The concept of mens rea has received a new dimension in the Act, because of s. 278E inserted by the Taxation Laws (Amendment & Misc. Provisions) Act, 1986, w.e.f. 10th Sept., 1986. The said provision prescribes that in any prosecution for any offence under the Act which requires a culpable mental state on the part of the accused, the Court shall presume the existence of such mental state, but it shall be a defence for the accused to prove the fact that he had no such mental state with respect to the act charged as an offence in that prosecution. The Expln. to sub-s. (1) of s. 278E states that “culpable mental state” includes intention, motive or knowledge of a fact, or belief in, or reason to believe, a fact. Under sub-s. (2), a fact is said to be proved only when the Court believes it to exist beyond reasonable doubt and not merely when its existence is established by a preponderance of probability. What is wilful attempt to evade tax is clarified to certain extent by the Explanation appended to s. 276C. Any person (i) who has in his possession or control any books of account or other documents (being books of account or other documents relevant to any proceeding under the Act) containing a false entry or statement, or (ii) who makes or causes to be made any false entry or statement in such books or document, or (iii) who omits or causes to be omitted any entry or statement in such books or documents, or (iv) who causes any other circumstance to exist which will have the effect of enabling him to evade any tax, penalty or interest chargeable or imposable under the Act or the payment thereof is treated to be an offender. Sub-ss. (1) and (2) of s. 276C deal with two different situations. Sub-s. (1) deals with attempts to evade. In other words, it refers to evasion of tax, penalty or interest chargeable or imposable under the Act. It is relatable to a stage before charging or imposing tax, penalty or interest. That may include wilful suppression in the returns before completion of assessment. Sub-s. (2) deals with evading “the payment of tax, penalty or interest under the Act”. The words “chargeable” or “imposable” are not there. It is, therefore, clear that sub-s. (2) refers to cases of evasion after charging or imposition. Sec. 277 provides for punishment in cases of false verification in a statement or delivery of a false account or statement. The verification must be one which is necessary under any of the provisions of the Act or the Rules. The offence is committed if the verification, account or statement is false or the person making or delivering it either knows it to be false, or believes it to be false, or does not believe it to be true.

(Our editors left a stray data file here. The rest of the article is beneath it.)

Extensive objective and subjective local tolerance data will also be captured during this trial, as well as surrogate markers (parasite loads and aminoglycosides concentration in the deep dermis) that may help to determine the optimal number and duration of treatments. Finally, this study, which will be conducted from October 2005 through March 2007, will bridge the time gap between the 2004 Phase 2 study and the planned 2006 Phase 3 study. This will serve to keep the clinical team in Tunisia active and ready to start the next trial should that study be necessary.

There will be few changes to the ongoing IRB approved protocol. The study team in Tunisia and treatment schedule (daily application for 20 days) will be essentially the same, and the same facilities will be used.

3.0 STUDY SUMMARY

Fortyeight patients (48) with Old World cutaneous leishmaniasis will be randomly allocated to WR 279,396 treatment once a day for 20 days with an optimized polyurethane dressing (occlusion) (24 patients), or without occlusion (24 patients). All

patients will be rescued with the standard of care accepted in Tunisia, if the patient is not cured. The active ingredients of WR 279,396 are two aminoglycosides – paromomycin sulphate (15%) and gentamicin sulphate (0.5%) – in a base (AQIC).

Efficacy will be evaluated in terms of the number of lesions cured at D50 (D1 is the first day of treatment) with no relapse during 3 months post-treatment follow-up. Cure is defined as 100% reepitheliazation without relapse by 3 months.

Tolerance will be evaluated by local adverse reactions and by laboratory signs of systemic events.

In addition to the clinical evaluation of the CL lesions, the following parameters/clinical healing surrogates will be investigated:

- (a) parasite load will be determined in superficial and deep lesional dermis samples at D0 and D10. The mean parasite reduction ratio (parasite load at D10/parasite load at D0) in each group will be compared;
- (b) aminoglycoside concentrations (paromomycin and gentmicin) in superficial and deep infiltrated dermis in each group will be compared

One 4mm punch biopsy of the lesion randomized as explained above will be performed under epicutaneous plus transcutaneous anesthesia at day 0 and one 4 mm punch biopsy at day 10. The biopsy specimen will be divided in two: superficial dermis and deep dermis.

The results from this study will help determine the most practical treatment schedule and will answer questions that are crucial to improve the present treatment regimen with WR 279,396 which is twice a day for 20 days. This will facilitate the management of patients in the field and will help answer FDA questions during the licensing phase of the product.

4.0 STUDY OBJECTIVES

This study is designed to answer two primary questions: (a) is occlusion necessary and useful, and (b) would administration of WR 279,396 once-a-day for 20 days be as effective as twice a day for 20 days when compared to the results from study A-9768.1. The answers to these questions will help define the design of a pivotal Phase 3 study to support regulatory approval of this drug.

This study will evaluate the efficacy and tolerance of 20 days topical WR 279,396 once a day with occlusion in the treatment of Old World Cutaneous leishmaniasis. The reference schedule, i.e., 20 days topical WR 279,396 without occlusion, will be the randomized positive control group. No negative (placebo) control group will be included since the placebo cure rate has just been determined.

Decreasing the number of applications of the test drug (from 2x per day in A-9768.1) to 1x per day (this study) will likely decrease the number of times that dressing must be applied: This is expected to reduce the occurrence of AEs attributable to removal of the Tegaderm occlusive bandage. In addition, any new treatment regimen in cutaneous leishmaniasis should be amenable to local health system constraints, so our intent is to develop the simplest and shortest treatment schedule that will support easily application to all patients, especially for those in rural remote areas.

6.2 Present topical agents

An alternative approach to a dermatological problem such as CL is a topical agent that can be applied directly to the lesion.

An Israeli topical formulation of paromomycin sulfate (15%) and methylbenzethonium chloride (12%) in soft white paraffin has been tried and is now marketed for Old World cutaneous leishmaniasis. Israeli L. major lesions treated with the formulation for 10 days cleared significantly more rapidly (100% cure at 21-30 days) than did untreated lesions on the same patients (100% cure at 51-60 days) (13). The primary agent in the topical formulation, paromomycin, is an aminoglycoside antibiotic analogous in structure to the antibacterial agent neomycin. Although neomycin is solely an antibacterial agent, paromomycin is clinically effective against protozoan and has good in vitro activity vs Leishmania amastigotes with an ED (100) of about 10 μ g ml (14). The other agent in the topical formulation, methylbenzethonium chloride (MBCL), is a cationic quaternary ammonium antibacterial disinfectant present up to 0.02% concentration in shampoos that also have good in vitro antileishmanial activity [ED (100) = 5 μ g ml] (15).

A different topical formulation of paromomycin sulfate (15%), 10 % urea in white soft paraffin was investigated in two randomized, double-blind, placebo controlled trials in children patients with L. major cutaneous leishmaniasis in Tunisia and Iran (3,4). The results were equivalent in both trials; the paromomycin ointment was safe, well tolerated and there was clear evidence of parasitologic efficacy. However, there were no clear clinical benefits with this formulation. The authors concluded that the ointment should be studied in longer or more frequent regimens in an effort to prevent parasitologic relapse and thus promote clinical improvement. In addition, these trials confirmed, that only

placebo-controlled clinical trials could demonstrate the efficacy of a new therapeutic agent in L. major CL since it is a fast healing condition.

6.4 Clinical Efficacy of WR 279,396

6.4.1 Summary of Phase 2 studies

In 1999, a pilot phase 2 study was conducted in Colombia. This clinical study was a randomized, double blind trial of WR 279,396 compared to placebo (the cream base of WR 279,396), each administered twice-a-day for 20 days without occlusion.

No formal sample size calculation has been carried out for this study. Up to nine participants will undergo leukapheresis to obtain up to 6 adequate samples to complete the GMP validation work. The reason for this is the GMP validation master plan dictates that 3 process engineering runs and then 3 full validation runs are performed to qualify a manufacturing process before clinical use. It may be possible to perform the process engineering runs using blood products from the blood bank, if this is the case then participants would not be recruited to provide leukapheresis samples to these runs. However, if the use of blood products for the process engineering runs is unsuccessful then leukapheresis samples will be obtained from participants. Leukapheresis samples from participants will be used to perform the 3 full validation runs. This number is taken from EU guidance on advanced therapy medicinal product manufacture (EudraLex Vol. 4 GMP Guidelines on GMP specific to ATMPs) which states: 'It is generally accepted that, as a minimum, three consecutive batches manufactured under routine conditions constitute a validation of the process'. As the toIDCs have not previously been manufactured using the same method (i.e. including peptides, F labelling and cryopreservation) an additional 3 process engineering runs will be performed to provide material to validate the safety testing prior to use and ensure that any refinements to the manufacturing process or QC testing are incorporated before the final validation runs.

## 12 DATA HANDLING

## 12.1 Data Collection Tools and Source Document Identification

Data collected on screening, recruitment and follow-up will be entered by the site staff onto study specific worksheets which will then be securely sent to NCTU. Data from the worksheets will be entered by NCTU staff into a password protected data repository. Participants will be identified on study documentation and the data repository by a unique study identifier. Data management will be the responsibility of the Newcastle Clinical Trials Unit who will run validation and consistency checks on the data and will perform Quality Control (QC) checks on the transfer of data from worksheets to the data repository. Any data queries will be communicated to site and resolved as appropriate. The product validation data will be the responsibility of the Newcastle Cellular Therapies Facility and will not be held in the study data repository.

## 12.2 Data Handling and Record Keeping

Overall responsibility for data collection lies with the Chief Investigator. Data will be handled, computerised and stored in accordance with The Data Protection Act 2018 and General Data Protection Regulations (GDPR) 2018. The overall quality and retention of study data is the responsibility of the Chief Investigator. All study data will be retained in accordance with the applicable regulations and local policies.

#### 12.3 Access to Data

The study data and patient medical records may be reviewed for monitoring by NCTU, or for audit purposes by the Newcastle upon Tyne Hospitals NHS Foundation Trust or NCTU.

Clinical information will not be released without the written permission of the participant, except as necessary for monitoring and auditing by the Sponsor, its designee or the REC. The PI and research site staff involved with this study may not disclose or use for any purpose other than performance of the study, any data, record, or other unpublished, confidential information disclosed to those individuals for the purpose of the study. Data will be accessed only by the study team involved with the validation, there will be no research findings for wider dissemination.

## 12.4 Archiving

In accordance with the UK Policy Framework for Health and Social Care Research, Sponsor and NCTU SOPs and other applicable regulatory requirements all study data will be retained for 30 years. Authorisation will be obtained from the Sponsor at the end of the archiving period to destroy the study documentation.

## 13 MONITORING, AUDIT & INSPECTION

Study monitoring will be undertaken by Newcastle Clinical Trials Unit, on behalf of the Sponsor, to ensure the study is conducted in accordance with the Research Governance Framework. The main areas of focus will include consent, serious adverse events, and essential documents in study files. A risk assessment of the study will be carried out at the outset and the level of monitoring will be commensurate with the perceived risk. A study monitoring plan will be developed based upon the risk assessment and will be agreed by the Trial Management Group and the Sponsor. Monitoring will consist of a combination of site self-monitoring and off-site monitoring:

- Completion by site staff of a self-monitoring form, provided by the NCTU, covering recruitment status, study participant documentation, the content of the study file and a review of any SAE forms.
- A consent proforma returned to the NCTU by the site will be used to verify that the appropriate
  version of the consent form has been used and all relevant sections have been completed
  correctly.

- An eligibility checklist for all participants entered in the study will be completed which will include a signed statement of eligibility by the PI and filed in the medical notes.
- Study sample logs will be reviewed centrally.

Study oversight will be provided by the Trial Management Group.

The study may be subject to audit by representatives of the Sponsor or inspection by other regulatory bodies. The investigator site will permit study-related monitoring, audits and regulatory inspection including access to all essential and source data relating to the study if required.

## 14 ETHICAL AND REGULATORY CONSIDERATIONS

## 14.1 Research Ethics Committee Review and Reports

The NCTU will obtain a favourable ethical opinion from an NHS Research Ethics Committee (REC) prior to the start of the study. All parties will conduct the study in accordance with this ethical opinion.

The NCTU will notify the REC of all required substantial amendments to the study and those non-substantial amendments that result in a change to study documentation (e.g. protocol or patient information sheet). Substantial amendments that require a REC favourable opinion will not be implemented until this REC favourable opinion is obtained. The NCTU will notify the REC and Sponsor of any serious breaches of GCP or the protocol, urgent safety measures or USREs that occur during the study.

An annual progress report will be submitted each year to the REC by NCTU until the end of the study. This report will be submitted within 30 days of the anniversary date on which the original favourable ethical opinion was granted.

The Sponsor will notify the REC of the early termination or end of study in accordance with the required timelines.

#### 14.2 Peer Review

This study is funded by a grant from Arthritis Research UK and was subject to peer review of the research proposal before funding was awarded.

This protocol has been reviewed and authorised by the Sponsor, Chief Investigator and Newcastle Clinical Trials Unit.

5. The assessee’s stand as indicated above is that without an effective order of assessment, there is no foundation for the conclusion about evasion. The appellate authority having set aside the assessment, the foundation has collapsed Strong reliance is placed by the Revenue on P. Jayappan vs. S.K. Perumal, First ITO (1984) 42 CTR (SC) 180 : AIR 1984 SC 1693, to contend that mere pendency of a reassessment proceeding cannot act as a bar for a criminal proceeding. Both the stands are really sweeping generalisations. The ingredients of the offences encompassed by ss. 276C and 277 have nothing to do with the actual assessment. When from materials on record, the concerned authority finds that prima facie the accused has committed offences described by the sections, after necessary sanction by the authority prescribed in s. 279, a complaint can be filed. “Reassessment” is included in the definition of “assessment” in terms of s. 2 (8) of the Act. Sec. 147 provides for assessment or reassessment in case income has escaped assessment. Sec. 251 deals with powers of the first appellate authority to direct fresh assessment after setting aside the assessment. Sec. 254 empowers the Tribunal to pass such order as it thinks fit. The mere existence of a reassessment proceeding or a fresh proceeding initiated on the basis of an appellate order does not in all cases necessitate dropping of a criminal proceeding. Where without any final decision, and before final disposal, the appellate authority has merely directed further inquiry in terms of s. 250(4) by the Assessing Officer, a criminal proceeding is not to be dropped. The position shall, however, be different where the basis of assessment is not accepted, and the appellate authority has directed de novo assessment as set out in s. 251(1)(a). In such a case, the criminal proceeding can in a given case be dropped giving liberty to the Revenue to initiate fresh proceedings if necessary. There may be a case where the allegation of suppression has been accepted by the appellate authority, but a direction has been given to the Assessing Officer to refix the quantum of enhancement to be made. In such a case, it shall not be proper to drop the proceeding with liberty to file a fresh complaint. The nature of accusations necessitating the filing of a complaint is very relevant. The nature of conclusion of the appellate authority vis-avis that accusation has considerable relevance while determining the question whether the criminal proceeding is to be continued. The Court before which the complaint is pending has to take note of decisions rendered by the statutory authorities under the Act. Where they are in favour of the accused and have effect on the proceeding before the Court, it has to decide whether the substratum of controversy has vanished. In an appropriate case, it may drop the proceeding in the light of an order passed under the Act. An illustrative case is one which came up for consideration of the apex Court in Uttam Chand vs. ITO (1982) 133 ITR 909 (SC). In that case, in view of the finding of the Tribunal that Smt. Janaki Rani was a partner of the assessee-firm, which was a genuine one, there was no scope for prosecuting the assessee-firm for filing false returns. The position would be different when the adjudication by the statutory authorities is adverse to the accused. In such a case, the Court shall judge the case independently on the evidence placed before it. It may even direct acquittal on consideration of such evidence. Where the Court is faced with the question whether the proceeding is to be dropped, it has to consider the nature of accusations and essence of adjudication in any proceeding under the Act. In case the matter is receiving fresh consideration in any proceeding under the Act, depending on the nature of such consideration two courses are open to the Court. One is to drop the proceeding giving liberty for a fresh complaint. The other is to adjourn or postpone hearing of the case in exercise of the discretionary power under s.